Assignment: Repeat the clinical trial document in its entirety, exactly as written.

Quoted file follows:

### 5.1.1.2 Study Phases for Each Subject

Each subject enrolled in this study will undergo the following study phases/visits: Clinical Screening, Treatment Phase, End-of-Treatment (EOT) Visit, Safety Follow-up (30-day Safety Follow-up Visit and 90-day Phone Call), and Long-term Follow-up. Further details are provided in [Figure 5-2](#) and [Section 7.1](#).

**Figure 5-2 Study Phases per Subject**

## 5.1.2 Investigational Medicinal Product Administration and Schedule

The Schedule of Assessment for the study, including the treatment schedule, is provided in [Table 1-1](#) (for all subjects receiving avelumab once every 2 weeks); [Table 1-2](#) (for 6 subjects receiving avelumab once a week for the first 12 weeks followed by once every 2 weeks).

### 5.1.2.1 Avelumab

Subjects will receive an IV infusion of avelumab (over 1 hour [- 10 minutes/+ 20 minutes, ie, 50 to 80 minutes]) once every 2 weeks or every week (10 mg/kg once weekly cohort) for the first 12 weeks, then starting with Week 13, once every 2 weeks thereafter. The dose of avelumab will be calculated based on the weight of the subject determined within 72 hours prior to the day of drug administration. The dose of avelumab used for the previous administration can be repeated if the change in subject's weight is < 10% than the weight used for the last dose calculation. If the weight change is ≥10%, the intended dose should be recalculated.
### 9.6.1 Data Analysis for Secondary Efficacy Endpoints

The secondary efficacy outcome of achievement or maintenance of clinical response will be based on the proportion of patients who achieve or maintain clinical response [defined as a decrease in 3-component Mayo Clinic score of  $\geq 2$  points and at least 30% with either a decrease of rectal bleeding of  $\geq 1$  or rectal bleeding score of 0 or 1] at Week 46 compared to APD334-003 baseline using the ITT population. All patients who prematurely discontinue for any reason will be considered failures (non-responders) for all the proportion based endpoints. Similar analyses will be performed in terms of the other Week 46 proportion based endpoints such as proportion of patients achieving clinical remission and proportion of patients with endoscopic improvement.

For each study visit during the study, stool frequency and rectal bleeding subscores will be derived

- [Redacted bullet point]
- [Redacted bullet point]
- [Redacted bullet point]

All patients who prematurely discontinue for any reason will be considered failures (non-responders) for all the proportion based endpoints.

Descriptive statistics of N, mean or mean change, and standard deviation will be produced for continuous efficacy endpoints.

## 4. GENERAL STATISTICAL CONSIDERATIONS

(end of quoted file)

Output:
### 5.1.1.2 Study Phases for Each Subject

Each subject enrolled in this study will undergo the following study phases/visits: Clinical Screening, Treatment Phase, End-of-Treatment (EOT) Visit, Safety Follow-up (30-day Safety Follow-up Visit and 90-day Phone Call), and Long-term Follow-up. Further details are provided in [Figure 5-2](#) and [Section 7.1](#).

**Figure 5-2 Study Phases per Subject**

## 5.1.2 Investigational Medicinal Product Administration and Schedule

The Schedule of Assessment for the study, including the treatment schedule, is provided in [Table 1-1](#) (for all subjects receiving avelumab once every 2 weeks); [Table 1-2](#) (for 6 subjects receiving avelumab once a week for the first 12 weeks followed by once every 2 weeks).

### 5.1.2.1 Avelumab

Subjects will receive an IV infusion of avelumab (over 1 hour [- 10 minutes/+ 20 minutes, ie, 50 to 80 minutes]) once every 2 weeks or every week (10 mg/kg once weekly cohort) for the first 12 weeks, then starting with Week 13, once every 2 weeks thereafter. The dose of avelumab will be calculated based on the weight of the subject determined within 72 hours prior to the day of drug administration. The dose of avelumab used for the previous administration can be repeated if the change in subject's weight is < 10% than the weight used for the last dose calculation. If the weight change is ≥10%, the intended dose should be recalculated.
### 9.6.1 Data Analysis for Secondary Efficacy Endpoints

The secondary efficacy outcome of achievement or maintenance of clinical response will be based on the proportion of patients who achieve or maintain clinical response [defined as a decrease in 3-component Mayo Clinic score of  $\geq 2$  points and at least 30% with either a decrease of rectal bleeding of  $\geq 1$  or rectal bleeding score of 0 or 1] at Week 46 compared to APD334-003 baseline using the ITT population. All patients who prematurely discontinue for any reason will be considered failures (non-responders) for all the proportion based endpoints. Similar analyses will be performed in terms of the other Week 46 proportion based endpoints such as proportion of patients achieving clinical remission and proportion of patients with endoscopic improvement.

For each study visit during the study, stool frequency and rectal bleeding subscores will be derived

- [Redacted bullet point]
- [Redacted bullet point]
- [Redacted bullet point]

All patients who prematurely discontinue for any reason will be considered failures (non-responders) for all the proportion based endpoints.

Descriptive statistics of N, mean or mean change, and standard deviation will be produced for continuous efficacy endpoints.

## 4. GENERAL STATISTICAL CONSIDERATIONS